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By Oliver on

Run every day in Ethiopia

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Michael Crawley is one of our sponsored athletes, and focuses primarily on the roads. He is also an ESRC-funded PhD student at Edinburgh University, studying the culture of long-distance running in Ethiopia. Over the next few months he will be living and training in Ethiopia, and learning one of the main languages used there, Amharic. He will be writing about his experiences of training in various locations around the city with different groups of athletes, and about trying to turn himself into a better runner in the process.

On the 19th of April this year I ran a surprisingly according-to-plan first (completed) marathon in Manchester in 2.19.36. I approached the distance with more trepidation than I did my first marathon in Frankfurt, where the wheels came off big time at 30km, and followed my coach’s advice to ‘treat the first 20 miles like a long Sunday run, not a race’. This is an approach I’d definitely recommend; if you’re feeling tired at 18 miles you have to remind yourself that it’s not OK to be tired before the race has even started. I faded a bit in the last couple of miles, but with no dramatic slow-down I was pleased with the time, especially as the build-up had been relatively conservative to protect my injury prone (more of that in just a moment) body. I went for a few pints with my sister and it wasn’t long before I was thinking ‘I’m pretty sure I can run a couple of minutes quicker than that’. The race had followed my first Scotland vest and my first sub-50 minute (49.37) ten miler, and I was feeling confident of running sub-30 for 10km on my return to Manchester three weeks after the marathon.

On my way to 2:19:40 and 4th place in Manchester - image credit: Michael Crawley
On my way to 2:19:36 and 4th place in Manchester – image credit: Michael Crawley

I had a good few days of very light jogging after the race, but when I resumed something that more accurately resembled actual running I had the same sort of tightness in my lower back and hip that I’d suffered from almost exactly a year earlier when I’d tried to train for London. Unfortunately, that has taken far longer (a good three months) to clear up, and I’ve built things up very slowly since being able to run pain free again. Given that it was going to take a while to get race fit anyway, and that I was going to Ethiopia for three months in September, the important thing was to let my hip and back return to normal and do nothing drastic running wise (and go on several holidays).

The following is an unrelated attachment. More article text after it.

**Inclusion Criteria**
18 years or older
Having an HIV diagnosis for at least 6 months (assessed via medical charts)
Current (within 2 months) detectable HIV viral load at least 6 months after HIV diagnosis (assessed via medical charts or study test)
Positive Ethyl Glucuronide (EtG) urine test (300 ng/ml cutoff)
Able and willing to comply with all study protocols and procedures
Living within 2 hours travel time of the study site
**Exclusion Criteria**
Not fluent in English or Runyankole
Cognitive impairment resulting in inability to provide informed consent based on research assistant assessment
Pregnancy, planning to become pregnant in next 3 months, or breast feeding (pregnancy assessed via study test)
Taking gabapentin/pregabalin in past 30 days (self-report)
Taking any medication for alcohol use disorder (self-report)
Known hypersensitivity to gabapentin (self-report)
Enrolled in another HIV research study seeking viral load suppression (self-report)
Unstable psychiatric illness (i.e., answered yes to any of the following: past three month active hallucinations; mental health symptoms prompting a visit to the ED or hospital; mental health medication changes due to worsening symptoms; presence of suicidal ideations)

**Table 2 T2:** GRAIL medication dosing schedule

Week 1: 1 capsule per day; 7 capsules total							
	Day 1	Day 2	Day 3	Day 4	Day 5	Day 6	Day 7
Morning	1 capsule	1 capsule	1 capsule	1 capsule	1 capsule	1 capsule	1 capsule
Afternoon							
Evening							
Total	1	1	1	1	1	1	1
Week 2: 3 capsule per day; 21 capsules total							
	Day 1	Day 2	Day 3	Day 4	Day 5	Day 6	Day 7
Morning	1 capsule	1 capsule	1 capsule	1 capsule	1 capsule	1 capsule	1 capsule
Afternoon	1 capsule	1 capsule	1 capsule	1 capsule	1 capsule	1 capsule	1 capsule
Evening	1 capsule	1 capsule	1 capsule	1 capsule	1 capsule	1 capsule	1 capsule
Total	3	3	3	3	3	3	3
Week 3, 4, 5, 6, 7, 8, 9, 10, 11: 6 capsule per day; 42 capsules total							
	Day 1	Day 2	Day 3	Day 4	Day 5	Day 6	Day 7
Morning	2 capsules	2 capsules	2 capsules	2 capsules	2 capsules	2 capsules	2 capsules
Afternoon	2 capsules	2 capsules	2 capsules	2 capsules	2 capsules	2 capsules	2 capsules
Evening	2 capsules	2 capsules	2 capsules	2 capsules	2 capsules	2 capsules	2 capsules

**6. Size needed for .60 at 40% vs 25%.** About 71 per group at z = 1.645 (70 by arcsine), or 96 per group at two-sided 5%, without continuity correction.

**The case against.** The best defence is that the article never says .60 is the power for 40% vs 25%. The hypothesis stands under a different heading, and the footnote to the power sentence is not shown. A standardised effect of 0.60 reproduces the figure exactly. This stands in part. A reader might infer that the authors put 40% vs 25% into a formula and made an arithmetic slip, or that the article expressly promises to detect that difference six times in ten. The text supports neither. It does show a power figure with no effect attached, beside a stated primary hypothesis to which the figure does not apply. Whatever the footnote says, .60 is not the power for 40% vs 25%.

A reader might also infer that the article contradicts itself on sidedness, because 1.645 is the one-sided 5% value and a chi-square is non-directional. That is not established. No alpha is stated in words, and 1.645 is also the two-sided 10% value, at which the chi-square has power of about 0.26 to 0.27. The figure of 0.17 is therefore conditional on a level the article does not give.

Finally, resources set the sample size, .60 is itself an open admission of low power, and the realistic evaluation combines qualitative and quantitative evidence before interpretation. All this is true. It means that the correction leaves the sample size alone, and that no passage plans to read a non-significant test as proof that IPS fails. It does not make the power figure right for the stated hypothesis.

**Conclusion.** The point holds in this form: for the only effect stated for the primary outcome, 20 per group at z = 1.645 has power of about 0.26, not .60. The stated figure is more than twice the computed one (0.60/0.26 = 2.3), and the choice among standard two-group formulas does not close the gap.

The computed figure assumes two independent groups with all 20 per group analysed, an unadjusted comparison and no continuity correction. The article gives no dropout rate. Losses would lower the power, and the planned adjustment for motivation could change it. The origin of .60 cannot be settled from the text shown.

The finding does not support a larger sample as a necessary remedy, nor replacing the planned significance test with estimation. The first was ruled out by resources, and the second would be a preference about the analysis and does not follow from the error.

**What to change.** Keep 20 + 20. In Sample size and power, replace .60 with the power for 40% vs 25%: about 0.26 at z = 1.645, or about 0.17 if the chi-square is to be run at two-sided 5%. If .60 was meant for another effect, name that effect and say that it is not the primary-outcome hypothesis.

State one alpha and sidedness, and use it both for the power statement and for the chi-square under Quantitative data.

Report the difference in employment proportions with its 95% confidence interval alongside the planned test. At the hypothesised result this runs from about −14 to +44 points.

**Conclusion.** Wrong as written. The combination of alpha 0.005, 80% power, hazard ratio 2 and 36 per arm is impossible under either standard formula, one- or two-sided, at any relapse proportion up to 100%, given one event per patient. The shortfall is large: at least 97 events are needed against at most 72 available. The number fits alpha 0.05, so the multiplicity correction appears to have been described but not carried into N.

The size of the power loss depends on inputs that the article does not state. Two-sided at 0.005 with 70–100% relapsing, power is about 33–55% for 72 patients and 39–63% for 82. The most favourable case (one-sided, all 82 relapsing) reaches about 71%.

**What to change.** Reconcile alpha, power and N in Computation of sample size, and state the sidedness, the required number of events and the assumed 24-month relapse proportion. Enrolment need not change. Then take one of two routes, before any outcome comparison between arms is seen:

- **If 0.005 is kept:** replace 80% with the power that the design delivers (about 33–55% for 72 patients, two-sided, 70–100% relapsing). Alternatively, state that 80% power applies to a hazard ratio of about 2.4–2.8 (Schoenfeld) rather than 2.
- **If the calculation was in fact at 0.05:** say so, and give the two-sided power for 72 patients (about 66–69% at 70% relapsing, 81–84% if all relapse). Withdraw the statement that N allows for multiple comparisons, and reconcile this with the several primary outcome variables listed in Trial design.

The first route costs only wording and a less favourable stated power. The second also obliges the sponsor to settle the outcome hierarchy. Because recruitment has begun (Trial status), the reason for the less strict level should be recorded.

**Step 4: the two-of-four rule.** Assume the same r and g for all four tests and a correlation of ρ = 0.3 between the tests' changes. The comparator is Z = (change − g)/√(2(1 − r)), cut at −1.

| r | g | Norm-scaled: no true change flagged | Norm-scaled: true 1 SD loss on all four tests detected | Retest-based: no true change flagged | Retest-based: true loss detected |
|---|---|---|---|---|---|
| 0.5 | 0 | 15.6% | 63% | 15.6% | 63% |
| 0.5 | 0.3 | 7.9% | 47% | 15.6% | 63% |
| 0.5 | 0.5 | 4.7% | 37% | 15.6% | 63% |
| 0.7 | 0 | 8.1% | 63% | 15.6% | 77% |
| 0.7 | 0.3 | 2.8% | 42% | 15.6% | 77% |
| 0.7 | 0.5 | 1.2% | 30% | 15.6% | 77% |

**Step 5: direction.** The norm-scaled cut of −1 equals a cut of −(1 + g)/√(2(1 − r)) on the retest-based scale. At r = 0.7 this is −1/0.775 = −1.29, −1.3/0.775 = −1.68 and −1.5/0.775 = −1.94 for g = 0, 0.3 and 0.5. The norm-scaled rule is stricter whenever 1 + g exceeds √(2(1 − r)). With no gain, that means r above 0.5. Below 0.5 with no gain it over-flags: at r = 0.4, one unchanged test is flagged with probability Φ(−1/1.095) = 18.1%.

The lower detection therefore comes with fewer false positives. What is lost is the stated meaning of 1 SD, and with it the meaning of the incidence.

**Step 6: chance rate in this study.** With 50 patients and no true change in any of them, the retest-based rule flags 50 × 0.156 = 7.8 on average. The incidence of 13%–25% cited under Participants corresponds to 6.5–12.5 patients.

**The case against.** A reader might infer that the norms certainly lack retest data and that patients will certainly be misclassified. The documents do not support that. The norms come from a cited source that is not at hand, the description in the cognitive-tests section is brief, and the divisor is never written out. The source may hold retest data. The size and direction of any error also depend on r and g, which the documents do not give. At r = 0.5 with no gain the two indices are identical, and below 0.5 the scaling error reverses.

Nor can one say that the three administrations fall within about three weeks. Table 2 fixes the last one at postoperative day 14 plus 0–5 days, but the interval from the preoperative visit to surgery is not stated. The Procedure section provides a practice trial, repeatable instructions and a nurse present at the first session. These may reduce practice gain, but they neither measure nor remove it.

I’m in Ethiopia now though, and though the promised end of the rainy season hasn’t quite come, it’s time for three months of serious running. I arrived at 2 o’clock this morning via Paris and Nairobi, and took a taxi to my friend Benoit’s place. The taxi driver and I, using a combination of broken Amharic and English, managed to negotiate some fairly cryptic (and alarming) directions (‘there is a small street going down to a smaller bridge, and then up, straight and then two curves on the left, with speed bumps in between. After the second speed bump, keep going up the rocky road, and then leave the road to Lideta Mariam church by turning left on the second paved street. So when you pass the second bump, beware and tell him to take the second street. Go some three hundred metres, then the street goes a little bit down: turn right, and then left again but only for a few metres. Don’t leave the taxi until you reach our gate as there are hyenas hanging about at night’).

Ethiopia, image credit: Michael Crawley

I’ve given myself a day to acclimatise a bit and sleep a lot, and I’m looking forward to my first run and my first Amharic lesson of the trip tomorrow. I’m hoping that starting from a relative lack of fitness means that I’ll be both getting gradually fitter and gradually more acclimatised over the next few weeks which should feel good. Hopefully I’ll be able to find some people to train with in Jan Meda in the morning. Given that it’s inadvisable to run in the forest alone at the moment because of the hyenas, I have an extra incentive to learn Amharic and make some friends!

I’ll be blogging every couple of weeks during my trip, which will include running with Ron in the Great Ethiopian run.

Following closely behind my training partner
Following closely behind my training partner, image credit: Michael Crawley









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